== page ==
As is shown in greater detail in FIG. 2, the aperture 48 is generally comprised of a circular disc with a continuous slit 50 formed therein. Slit 50 emanates from the origin 52 or center part of the disc and takes the form, generally, of an Archimedes' spiral. In actual fact, there are two separate embodiments which are disclosed and which are mathematically explainable in different terms but which yield substantially the same results, especially if portions of the continuous slit 50 beyond the innermost several revolutions of the slit are used to mask the light. These two embodiments are best shown in FIG. 3. It would be understood by one of ordinary skill in the art that there are innumerable curves or spirals which could be used, with innumerable mathematical formulae, all of which would produce substantially the same results. One such example would be a spiral aperture for which the center of the aperture would be an Archimedes' spiral and the inner and outer edges would be parallel to the spiral center in the manner developed for the outer edge of the second embodiment described above. For that case the inner and outer edges of the spiral would be given by ##EQU8## respectively. This is, in effect, a variation on the second embodiment, but neither the inner edge nor the outer edge is a true Archimedes' spiral, although both closely approximate an Archimedes' spiral after a few revolutions of θ.
Referring now to FIG. 3, a graphical representation of the continuous slit 50 is shown. Although only a single continuous slit is shown in FIG. 3, it should be understood that an aperture having multiple slits spaced evenly about the center provides a decreased sensitivity to eccentricities of rotation as might be caused by either misplacement or improper drilling of the center hole or "play" in the bearings supporting the rotating aperture. As can be seen in FIG. 3, a first or inner edge 54 emanates from the origin 52 and, for both embodiments, can be mathematically described as an Archimedes' spiral having the formula: ##EQU9## where a equals the distance along a radius centered at the origin 52 between the inner edge 54 and the outer edge 56; Φ equals the angle subtended by the arc delineated by the intersection of any circular circumference (centered at the origin 52) with the two edges 54, 56; and r and θ are the coordinates in a polar coordinate system. The inventors have found that a value for a of approximately 10 microns and a value for Φ of approximately ##EQU10## radians has provided good results. The outer slit edge 56 is defined by the formula: ##EQU11## With this first embodiment, where the outer edge 56 is defined as stated, there is a constant duration of masking (uniform masking) along all parts of the slit including the innermost turns thereof.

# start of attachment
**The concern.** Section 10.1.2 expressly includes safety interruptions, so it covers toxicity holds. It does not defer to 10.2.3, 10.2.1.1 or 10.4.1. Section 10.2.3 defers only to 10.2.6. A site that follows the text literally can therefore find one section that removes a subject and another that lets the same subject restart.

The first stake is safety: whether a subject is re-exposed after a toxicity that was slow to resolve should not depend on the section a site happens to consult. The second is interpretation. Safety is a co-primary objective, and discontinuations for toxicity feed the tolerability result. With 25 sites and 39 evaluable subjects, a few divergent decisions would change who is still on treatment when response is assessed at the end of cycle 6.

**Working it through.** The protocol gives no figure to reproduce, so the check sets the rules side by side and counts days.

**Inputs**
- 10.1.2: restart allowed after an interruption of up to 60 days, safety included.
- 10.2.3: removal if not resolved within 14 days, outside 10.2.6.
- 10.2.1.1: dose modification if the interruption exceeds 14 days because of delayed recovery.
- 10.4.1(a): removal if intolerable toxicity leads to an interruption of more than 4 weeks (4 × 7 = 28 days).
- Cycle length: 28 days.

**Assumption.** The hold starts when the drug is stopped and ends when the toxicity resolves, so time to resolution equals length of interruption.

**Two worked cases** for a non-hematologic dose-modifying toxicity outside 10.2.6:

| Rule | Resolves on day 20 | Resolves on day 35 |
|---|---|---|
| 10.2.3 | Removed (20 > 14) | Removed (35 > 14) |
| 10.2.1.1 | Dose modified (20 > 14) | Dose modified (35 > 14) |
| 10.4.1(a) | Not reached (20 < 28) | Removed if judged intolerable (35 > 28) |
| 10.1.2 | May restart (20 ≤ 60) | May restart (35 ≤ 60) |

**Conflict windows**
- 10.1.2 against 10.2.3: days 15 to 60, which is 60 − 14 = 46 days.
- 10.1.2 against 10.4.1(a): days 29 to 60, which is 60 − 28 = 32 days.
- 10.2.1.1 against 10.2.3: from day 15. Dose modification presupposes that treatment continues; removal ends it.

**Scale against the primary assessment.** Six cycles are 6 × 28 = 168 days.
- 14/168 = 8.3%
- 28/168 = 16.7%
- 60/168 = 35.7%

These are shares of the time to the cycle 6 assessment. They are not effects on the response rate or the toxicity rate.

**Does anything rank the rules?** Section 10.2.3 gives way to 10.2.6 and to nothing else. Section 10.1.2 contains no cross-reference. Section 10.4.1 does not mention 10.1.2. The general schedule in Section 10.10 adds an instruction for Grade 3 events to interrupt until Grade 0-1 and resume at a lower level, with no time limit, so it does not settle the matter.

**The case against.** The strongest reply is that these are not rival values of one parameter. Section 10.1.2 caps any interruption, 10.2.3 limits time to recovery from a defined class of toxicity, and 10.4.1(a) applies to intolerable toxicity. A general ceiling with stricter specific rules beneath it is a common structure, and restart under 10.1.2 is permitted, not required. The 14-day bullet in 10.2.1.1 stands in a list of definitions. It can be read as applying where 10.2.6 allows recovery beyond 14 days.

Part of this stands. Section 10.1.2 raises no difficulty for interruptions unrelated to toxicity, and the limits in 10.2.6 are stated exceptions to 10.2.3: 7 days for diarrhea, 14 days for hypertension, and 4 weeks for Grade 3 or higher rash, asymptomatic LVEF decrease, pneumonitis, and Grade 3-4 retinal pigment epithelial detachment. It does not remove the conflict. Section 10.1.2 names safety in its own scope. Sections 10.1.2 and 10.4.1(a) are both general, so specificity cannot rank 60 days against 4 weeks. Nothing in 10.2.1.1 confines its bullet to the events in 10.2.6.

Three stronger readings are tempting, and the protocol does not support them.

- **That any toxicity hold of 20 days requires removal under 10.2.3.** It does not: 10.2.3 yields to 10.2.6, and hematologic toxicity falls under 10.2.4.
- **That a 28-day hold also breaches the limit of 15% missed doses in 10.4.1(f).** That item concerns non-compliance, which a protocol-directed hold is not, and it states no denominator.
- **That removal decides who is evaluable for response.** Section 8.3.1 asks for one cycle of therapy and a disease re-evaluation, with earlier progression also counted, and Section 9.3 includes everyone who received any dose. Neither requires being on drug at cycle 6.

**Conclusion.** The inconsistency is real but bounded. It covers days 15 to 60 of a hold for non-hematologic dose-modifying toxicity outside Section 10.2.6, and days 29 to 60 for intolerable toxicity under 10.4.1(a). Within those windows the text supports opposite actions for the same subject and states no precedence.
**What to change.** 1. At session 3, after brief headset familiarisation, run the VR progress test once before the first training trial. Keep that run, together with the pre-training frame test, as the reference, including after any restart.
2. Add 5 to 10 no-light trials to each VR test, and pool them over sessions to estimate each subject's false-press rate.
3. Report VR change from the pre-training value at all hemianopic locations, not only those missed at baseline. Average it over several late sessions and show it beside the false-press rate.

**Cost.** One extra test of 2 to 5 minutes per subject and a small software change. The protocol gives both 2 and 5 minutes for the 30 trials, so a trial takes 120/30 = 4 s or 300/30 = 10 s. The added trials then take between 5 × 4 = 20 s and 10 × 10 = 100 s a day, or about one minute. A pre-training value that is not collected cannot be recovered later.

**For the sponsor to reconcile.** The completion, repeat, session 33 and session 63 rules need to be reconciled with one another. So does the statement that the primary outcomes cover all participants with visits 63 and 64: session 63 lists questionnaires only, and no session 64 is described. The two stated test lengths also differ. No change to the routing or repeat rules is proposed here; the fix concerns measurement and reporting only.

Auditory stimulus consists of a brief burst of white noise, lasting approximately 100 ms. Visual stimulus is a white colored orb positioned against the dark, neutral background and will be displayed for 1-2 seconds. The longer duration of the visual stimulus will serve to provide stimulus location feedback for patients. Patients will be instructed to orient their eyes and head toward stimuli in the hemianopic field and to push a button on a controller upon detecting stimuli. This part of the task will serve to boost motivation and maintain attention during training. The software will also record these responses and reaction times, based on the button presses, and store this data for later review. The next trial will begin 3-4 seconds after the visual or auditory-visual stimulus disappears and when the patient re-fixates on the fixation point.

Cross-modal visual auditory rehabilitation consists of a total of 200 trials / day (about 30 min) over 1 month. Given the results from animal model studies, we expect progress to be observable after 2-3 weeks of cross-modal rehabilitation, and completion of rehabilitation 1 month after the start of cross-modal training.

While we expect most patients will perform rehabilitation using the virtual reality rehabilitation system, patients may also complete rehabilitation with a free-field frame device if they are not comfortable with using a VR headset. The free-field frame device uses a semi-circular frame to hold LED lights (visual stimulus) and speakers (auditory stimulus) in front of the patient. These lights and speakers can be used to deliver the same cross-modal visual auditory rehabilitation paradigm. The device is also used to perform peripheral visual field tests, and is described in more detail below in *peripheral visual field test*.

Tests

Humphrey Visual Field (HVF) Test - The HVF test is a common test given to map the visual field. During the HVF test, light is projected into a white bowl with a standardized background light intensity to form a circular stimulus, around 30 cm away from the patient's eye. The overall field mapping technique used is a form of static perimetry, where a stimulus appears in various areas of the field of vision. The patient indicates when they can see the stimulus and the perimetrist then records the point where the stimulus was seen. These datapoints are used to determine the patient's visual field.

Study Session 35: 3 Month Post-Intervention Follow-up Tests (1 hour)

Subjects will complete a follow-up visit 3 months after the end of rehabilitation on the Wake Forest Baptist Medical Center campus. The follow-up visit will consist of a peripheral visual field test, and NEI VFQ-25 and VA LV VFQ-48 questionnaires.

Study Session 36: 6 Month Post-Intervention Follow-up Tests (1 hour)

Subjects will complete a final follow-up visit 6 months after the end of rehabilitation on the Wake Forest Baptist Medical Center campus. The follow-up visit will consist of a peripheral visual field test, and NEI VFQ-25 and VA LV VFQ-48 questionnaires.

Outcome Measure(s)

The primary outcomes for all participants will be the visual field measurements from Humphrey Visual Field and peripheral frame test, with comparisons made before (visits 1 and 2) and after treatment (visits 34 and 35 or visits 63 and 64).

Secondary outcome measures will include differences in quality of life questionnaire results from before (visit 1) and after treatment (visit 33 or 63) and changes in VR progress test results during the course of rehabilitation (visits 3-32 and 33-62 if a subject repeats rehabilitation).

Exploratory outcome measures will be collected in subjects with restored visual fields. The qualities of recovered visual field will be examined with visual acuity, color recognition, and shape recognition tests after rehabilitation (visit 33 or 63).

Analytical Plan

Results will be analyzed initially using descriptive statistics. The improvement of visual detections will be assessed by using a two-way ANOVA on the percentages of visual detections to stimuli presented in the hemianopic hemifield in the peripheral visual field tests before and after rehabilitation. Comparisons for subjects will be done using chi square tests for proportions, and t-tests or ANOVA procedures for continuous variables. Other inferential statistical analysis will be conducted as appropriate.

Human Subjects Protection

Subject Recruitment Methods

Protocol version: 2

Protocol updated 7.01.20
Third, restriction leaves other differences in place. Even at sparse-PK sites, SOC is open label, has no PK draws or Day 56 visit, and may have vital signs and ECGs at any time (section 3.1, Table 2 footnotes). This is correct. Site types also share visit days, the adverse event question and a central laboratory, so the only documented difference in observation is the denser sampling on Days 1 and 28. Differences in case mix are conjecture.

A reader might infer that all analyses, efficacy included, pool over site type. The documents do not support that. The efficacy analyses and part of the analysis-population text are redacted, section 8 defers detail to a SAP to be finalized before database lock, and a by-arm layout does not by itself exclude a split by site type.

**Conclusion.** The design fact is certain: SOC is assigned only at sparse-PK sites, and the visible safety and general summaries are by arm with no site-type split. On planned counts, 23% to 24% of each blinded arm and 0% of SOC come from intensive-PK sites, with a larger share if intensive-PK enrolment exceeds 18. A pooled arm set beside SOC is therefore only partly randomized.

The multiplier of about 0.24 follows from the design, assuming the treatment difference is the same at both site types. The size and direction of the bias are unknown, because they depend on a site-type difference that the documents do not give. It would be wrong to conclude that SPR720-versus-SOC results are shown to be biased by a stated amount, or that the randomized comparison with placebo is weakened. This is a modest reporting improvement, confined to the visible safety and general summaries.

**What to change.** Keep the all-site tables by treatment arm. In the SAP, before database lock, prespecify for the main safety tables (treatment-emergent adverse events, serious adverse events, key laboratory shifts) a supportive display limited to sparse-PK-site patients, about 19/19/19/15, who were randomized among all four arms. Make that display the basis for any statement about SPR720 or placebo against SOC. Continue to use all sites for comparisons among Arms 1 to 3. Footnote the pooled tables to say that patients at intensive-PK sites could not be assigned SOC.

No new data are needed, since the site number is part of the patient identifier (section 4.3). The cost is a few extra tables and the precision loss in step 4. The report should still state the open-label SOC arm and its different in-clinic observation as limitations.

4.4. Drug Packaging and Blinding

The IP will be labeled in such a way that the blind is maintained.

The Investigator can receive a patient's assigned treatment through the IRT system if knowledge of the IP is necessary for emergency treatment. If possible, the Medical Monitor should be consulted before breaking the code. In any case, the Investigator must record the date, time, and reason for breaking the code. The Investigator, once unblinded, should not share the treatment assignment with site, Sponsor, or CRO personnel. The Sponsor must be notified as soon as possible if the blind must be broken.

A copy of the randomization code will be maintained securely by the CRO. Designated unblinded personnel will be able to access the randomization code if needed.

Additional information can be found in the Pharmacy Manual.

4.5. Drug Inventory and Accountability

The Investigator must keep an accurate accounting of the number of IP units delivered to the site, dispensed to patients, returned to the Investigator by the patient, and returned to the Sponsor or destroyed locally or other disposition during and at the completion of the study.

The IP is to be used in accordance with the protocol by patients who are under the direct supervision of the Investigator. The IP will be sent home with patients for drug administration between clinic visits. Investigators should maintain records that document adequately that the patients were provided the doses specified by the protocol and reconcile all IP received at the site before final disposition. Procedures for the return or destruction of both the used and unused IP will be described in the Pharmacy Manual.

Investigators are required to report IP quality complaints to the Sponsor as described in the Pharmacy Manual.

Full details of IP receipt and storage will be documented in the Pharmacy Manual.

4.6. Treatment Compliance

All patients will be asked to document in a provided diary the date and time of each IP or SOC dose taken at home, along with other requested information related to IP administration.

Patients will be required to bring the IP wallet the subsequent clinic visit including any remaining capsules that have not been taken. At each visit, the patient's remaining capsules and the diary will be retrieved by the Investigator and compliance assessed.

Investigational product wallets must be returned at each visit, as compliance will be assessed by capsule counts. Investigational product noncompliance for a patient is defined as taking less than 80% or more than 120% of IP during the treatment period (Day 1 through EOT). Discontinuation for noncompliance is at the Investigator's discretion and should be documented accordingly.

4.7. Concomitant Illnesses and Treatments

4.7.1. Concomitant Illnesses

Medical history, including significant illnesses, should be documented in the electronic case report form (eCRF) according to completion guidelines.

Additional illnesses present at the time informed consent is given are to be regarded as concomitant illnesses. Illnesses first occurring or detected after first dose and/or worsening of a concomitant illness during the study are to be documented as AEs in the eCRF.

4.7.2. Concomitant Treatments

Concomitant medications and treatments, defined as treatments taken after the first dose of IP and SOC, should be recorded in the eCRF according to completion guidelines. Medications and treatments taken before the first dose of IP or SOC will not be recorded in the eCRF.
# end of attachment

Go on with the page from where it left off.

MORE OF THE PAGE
Still another way to define the outer edge 58 is as shown in the second embodiment as a locus of points separated from the inner edge 54 by a constant distance along each perpendicular to the local tangent drawn at each point on the inner spiral. Such perpendicular lines are also perpendicular at each local tangent at each intersecting point on the outer spiral. Mathematically, outer edge 58 of the second embodiment can be defined as: ##EQU12## Care should be taken to consider that the minimum distance between any point on the inner edge and the outer edge is not strictly equal to the radial distance between any point on the inner edge and the outer edge.
To graphically explain the concepts of minimum slit width and proportional circumferential aperture distance, reference should be made to FIG. 3. As shown therein, a dotted line 60 is that portion of a circumference of a circle drawn about the origin 52 which intersects both the inner edge 54 and the outer edge 56, 58, and thereby represents the amount of time that any portion of the specimen lying thereunder is masked by the aperture 48. Thus, the dotted line 60 represents the circumferential aperture distance for those portions of the specimen lying along line 60. Similarly, a second dotted line 62 is also a portion of a circumference of a circle drawn about the origin 52 and represents the circumferential aperture distance for any portion of the specimen lying thereunder. With the aperture 48 of the present invention, the circumferences which would include the arcuate portions thereof 60, 62 would be concentric circles about the origin 52, thereby indicating that a constant proportional circumferential aperture distance, or uniform masking, is achieved with the aperture 48 of the present invention. In other words, arcs 60, 62 represent the same amount of time for masking with each revolution of aperture 48 and the specimen is therefore presented with a uniform masking regardless of its radial position on the aperture 48.